Nicaraguan general election, 1920

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A general elections were held in Nicaragua to elect a President, half of the Deputies and 1/3 the of the Senators on 3 October 1920.

By 1920, the State Department believed that electoral competition between Liberals and Conservatives without direct U.S. occupation would provide a better basis for political stability and the long-term protection of U.S. economic interests”.[1]

During the four years following the 1916 elections, the Liberals criticized the Department of State for its support of an electoral machinery that tended to perpetuate the power of the Conservatives who controlled it. The Liberals claimed that since the elections were manipulated to their disadvantage and since the United States would not countenance revolution, it was impossible for them ever to secure control of the Government. Early in 1920 the Department of State suggested that the Nicaraguan Government invite someone to make a study of the electoral system and suggest possible revisions therein. President Emiliano Chamorro Vargas replied that it was inopportune to make any changes, since the existing electoral law amply provided for free elections and the proximity of the elections would not permit a thorough study. “The Liberals, who attracted various dissatisfied elements, led a formidable opposition to the Conservatives under the name of the Coalition Party. With the disaffection in the Conservative ranks, the likelihood of the Coalitionists winning the elections became a real possibility if fair and free elections were held. The preelection period was a turbulent one. The Coalitionists demanded that all eligible voters should have the right of casting the ballots regardless of whether or not they were inscribed on the official catalogues. At the suggestion of the Department of State, President Emiliano Chamorro Vargas granted two additional days for registration. Thousands were unable to register. The Government imprisoned many of the Coalition leaders. Just before the elections, President Emiliano Chamorro Vargas decreed that all citizens should be allowed to cast a ballot whether inscribed or not, and that when the votes were counted there should be rejected the ballots of all citizens whose names did not appear on the official catalogues, not only of that of 1920 but of all prior years”.[2]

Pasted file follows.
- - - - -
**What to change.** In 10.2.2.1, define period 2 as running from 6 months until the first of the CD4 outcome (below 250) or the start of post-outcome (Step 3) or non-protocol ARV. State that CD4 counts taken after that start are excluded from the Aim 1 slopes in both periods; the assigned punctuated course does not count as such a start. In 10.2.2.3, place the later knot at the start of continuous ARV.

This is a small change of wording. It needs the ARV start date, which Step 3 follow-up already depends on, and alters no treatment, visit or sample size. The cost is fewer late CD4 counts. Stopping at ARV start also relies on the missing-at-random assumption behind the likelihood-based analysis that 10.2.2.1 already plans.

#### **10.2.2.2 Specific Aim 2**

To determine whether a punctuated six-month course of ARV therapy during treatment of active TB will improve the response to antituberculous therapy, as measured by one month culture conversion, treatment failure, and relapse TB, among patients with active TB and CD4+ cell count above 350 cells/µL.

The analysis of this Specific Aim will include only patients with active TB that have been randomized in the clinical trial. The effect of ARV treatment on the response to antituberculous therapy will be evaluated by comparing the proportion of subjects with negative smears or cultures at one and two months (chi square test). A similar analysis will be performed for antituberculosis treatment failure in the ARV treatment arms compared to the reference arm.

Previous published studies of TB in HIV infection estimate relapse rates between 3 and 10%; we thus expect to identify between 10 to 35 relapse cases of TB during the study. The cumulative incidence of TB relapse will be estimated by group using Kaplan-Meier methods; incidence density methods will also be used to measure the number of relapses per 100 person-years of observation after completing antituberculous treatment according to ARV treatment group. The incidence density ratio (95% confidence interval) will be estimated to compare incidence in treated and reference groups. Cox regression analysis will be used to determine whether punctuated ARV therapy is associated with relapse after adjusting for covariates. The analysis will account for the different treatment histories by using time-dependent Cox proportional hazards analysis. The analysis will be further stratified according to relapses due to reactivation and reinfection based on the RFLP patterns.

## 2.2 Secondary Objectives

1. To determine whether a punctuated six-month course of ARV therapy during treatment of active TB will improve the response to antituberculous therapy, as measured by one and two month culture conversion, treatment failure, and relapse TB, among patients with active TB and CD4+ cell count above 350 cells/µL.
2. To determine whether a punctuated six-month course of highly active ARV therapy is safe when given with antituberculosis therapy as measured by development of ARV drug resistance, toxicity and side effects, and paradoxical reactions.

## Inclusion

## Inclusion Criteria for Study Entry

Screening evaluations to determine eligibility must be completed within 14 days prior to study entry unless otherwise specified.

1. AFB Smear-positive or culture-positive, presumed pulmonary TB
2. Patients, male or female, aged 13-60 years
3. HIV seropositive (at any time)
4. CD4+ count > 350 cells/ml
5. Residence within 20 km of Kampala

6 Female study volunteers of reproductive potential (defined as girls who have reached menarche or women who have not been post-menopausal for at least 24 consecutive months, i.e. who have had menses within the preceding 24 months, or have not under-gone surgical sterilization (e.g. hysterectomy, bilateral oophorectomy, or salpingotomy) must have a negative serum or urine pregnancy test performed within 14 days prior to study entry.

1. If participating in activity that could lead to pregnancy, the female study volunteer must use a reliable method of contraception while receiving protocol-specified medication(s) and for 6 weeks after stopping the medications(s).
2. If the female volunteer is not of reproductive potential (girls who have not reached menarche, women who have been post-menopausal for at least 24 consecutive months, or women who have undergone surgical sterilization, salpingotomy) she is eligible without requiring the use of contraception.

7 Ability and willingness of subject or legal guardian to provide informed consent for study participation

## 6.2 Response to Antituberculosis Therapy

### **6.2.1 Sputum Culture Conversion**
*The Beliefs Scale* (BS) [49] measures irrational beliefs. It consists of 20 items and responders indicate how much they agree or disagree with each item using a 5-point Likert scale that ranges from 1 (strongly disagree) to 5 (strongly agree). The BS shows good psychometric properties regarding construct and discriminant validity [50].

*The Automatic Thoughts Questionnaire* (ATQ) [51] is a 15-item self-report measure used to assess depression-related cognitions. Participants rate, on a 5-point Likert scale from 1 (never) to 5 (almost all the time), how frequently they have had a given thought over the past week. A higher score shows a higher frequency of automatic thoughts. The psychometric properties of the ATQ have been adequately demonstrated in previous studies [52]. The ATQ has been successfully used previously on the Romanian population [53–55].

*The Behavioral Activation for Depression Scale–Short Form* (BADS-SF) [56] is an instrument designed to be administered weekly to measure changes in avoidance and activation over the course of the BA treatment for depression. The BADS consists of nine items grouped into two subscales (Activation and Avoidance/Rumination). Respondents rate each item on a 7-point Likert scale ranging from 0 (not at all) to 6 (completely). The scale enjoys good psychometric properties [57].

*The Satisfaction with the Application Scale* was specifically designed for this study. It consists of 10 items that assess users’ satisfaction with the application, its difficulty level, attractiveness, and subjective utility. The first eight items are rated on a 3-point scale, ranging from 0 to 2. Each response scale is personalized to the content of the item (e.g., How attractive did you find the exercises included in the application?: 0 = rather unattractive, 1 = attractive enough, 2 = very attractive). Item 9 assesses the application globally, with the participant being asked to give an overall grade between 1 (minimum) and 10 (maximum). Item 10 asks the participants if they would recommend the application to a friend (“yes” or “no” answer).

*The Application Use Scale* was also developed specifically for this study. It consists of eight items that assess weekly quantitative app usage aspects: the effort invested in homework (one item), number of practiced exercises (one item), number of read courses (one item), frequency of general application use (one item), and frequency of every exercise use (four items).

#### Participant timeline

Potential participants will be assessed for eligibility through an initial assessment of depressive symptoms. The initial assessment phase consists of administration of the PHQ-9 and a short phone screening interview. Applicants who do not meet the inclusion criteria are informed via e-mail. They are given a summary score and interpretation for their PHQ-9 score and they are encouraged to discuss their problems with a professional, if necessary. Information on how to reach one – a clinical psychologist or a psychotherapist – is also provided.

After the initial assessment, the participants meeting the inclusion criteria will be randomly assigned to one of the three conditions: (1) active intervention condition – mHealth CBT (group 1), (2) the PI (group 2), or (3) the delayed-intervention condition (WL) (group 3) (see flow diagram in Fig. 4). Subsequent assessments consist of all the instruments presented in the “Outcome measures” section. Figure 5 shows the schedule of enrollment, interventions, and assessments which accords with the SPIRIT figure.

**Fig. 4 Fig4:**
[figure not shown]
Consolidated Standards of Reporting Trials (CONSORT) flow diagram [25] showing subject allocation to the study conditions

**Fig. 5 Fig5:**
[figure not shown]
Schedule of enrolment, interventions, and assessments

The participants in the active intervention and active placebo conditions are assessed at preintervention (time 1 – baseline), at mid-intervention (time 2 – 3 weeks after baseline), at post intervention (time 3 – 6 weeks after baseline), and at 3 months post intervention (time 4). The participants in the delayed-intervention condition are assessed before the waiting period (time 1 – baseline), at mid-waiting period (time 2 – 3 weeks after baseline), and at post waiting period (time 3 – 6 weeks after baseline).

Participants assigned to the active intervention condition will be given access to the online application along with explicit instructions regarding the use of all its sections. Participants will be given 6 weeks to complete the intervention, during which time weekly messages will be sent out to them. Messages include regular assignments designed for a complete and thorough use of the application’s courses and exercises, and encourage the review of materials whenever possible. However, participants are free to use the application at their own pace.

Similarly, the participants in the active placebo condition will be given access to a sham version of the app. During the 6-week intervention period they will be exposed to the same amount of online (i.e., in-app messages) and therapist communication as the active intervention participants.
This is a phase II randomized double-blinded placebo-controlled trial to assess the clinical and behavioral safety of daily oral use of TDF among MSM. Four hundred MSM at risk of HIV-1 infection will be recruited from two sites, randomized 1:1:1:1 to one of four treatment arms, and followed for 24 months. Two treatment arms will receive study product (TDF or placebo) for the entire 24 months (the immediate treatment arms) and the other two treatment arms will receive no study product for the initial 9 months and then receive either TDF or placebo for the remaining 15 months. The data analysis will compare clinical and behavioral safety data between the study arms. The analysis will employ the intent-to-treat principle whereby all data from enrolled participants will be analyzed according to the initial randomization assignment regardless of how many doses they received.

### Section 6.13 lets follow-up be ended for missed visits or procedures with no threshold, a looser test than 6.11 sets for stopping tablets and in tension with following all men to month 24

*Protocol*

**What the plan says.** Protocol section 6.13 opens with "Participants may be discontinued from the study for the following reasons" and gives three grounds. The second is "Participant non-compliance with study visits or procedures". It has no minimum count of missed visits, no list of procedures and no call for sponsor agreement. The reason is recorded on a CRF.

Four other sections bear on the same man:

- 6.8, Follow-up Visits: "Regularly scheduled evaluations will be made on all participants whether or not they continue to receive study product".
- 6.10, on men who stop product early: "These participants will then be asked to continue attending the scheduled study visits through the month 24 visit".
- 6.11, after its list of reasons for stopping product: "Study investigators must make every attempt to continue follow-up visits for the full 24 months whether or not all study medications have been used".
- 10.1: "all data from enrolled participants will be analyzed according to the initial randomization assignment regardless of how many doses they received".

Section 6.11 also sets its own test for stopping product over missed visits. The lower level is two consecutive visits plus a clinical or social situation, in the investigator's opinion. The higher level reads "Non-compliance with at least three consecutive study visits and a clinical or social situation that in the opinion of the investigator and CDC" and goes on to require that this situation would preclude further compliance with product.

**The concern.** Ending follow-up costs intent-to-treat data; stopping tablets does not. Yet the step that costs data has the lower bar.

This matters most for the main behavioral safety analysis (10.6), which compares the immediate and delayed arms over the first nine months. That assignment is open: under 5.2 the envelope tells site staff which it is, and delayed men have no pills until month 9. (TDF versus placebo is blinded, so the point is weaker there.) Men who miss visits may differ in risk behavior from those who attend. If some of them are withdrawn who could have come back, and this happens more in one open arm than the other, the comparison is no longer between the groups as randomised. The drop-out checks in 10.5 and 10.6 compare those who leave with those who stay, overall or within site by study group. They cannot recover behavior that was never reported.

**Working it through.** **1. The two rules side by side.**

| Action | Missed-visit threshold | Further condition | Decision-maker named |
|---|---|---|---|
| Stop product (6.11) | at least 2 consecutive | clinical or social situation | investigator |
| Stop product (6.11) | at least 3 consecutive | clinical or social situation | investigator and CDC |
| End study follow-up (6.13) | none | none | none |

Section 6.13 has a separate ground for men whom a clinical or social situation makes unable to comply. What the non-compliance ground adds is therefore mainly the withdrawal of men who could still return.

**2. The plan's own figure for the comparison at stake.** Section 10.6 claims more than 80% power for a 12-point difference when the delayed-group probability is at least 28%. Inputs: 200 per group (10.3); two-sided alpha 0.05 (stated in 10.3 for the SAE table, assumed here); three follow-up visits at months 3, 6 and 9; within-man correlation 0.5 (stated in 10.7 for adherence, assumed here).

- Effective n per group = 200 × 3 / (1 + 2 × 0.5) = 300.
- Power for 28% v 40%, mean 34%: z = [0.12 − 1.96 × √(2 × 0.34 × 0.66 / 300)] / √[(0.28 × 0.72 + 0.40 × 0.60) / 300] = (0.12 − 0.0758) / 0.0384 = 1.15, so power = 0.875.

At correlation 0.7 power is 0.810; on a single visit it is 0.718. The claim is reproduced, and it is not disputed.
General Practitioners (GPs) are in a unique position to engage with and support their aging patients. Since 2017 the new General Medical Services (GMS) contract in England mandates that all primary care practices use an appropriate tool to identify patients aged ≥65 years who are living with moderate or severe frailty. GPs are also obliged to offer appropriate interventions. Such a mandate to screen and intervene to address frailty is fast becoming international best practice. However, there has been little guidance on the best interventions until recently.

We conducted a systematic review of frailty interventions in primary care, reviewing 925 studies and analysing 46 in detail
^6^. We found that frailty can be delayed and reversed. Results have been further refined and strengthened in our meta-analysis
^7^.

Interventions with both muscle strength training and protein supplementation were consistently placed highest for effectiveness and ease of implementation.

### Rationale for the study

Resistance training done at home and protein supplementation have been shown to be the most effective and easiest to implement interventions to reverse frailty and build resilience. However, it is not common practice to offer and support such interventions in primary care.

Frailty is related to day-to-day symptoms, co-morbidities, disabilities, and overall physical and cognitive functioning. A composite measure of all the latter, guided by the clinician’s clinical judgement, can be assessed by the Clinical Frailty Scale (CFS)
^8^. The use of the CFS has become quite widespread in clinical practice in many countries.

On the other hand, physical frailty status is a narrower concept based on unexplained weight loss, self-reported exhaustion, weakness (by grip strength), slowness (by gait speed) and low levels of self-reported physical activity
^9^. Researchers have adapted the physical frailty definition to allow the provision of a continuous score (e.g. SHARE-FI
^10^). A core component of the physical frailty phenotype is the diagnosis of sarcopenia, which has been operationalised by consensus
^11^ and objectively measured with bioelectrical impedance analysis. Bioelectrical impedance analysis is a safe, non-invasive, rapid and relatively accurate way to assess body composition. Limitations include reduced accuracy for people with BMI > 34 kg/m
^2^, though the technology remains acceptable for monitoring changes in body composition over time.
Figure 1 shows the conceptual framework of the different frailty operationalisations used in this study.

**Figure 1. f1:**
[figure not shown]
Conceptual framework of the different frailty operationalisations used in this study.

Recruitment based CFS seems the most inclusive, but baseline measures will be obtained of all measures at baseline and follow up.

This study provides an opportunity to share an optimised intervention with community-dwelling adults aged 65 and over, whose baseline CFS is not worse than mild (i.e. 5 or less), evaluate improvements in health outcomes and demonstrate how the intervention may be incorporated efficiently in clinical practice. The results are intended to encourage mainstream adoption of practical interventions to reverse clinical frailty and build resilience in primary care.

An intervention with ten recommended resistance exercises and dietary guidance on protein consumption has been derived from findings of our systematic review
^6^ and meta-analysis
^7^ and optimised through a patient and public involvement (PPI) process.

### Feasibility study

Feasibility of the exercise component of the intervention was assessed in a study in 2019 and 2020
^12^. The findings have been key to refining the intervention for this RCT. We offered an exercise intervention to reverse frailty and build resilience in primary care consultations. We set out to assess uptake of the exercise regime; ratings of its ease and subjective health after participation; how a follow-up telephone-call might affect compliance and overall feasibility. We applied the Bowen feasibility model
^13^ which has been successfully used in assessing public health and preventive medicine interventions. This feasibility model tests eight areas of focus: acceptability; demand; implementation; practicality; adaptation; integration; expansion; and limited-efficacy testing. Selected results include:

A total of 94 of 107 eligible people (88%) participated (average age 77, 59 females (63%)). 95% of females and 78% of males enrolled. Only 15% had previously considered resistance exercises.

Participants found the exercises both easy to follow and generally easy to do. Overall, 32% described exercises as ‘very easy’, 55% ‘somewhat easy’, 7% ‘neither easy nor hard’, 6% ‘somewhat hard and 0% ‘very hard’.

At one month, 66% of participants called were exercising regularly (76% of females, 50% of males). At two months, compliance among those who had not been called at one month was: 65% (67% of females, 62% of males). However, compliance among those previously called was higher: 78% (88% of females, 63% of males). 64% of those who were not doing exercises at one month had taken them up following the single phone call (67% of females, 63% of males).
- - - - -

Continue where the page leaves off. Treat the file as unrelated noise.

The liberals did participate in the 1920 elections, but the backing of the United States and a fraudulent vote count assured the election of Emiliano Chamorro Vargas’s uncle, Diego Manuel Chamorro.[3]

The 1920 elections had the benefit of an American observer, Major Jesse I. Miller, who was sent by the State Department. “The Major concluded that there had been much fraud and improper use of government power. He made a study of the registration books and concluded that the lists ‘were enormously padded.’ Miller also learned that neither party took the results seriously because ‘neither thought that the election was decided until the State Department had passed on it’.[4]

Presidential election results[5][edit]

Candidate Party/Alliance Votes %
Diego Manuel Chamorro Conservative Party (PC) 66,974 74.06%
José Esteban González Liberal Party (PL) / Progressive Conservative Party (PCP) 22,519 24.90%
José Andrés Urtecho Conservative Party-dissident (PC) 945 01.04%
Total valid votes 90,428 100%
Spoilt and invalid votes ?? ??
Total votes/Turnout ?? ??
Registered voters ??
Population ??

Legislative election[edit]

Parties and alliances Votes % Seats/ Senate (1920) Seats/ Chamber of Deputies (1920) Seats/ Senate (total) Seats/ Chamber of Deputies (total)
Conservative Party (PC) 66,974 74.06% ?? ?? ?? ??
Conservative Party (PC) 28,760 34.20% ?? ?? ?? ??
Conservative Party-dissident (PC) 945 01.04% ?? ?? ?? ??
Total valid votes 90,428 100% 09 22 24 43
Spoilt and invalid votes ?? ??
Total votes/Turnout ?? ??
Registered voters 120,490
Population 660,000

References[edit]

  1. ^ Mahoney, James. The legacies of liberalism: path dependence and political regimes in Central America. Baltimore: The Johns Hopkins University Press. 2001. Pp. 231.
  2. ^ United States . Department of State. The United States and Nicaragua: a survey of the relations from 1909 to 1932. Washington, D.C.: Government Printing Office. 1932. Pp. 42.
  3. ^ Merrill, Tim L., Nicaragua : a country study. Washington: Federal Research Division, Library of Congress. 1994. Pp. 20.
  4. ^ MacRenato, Ternot. Somoza: seizure of power, 1926-1939. La Jolla: University of California, San Diego. 1991. Pp. 68.
  5. ^ Elections in the Americas : a data handbook / ed. by Dieter Nohlen, Vol. 1. [Oxford] [u.a.] : Oxford Univ. Press, 2005. Pp.500.

Bibliography[edit]

  • Barquero, Sara L. Gobernantes de Nicaragua, 1825-1947. Managua: Publicaciones del Ministerio de Instrucción Pública. Second edition. 1945.
  • Elections in the Americas A Data Handbook Volume 1. North America, Central America, and the Caribbean. Edited by Dieter Nohlen. 2005.
  • MacRenato, Ternot. Somoza: seizure of power, 1926-1939. La Jolla: University of California, San Diego. 1991.
  • Merrill, Tim L., Nicaragua : a country study. Washington: Federal Research Division, Library of Congress. 1994.
  • Smith, Hazel. Nicaragua: self-determination and survival. London : Pluto Press. 1993.
  • United States . Department of State. The United States and Nicaragua: a survey of the relations from 1909 to 1932. Washington, D.C.: Government Printing Office. 1932.
  • Vargas, Oscar-René. Elecciones presidenciales en Nicaragua, 1912-1932: análisis socio-político. Managua: Fundación Manolo Morales. 1989.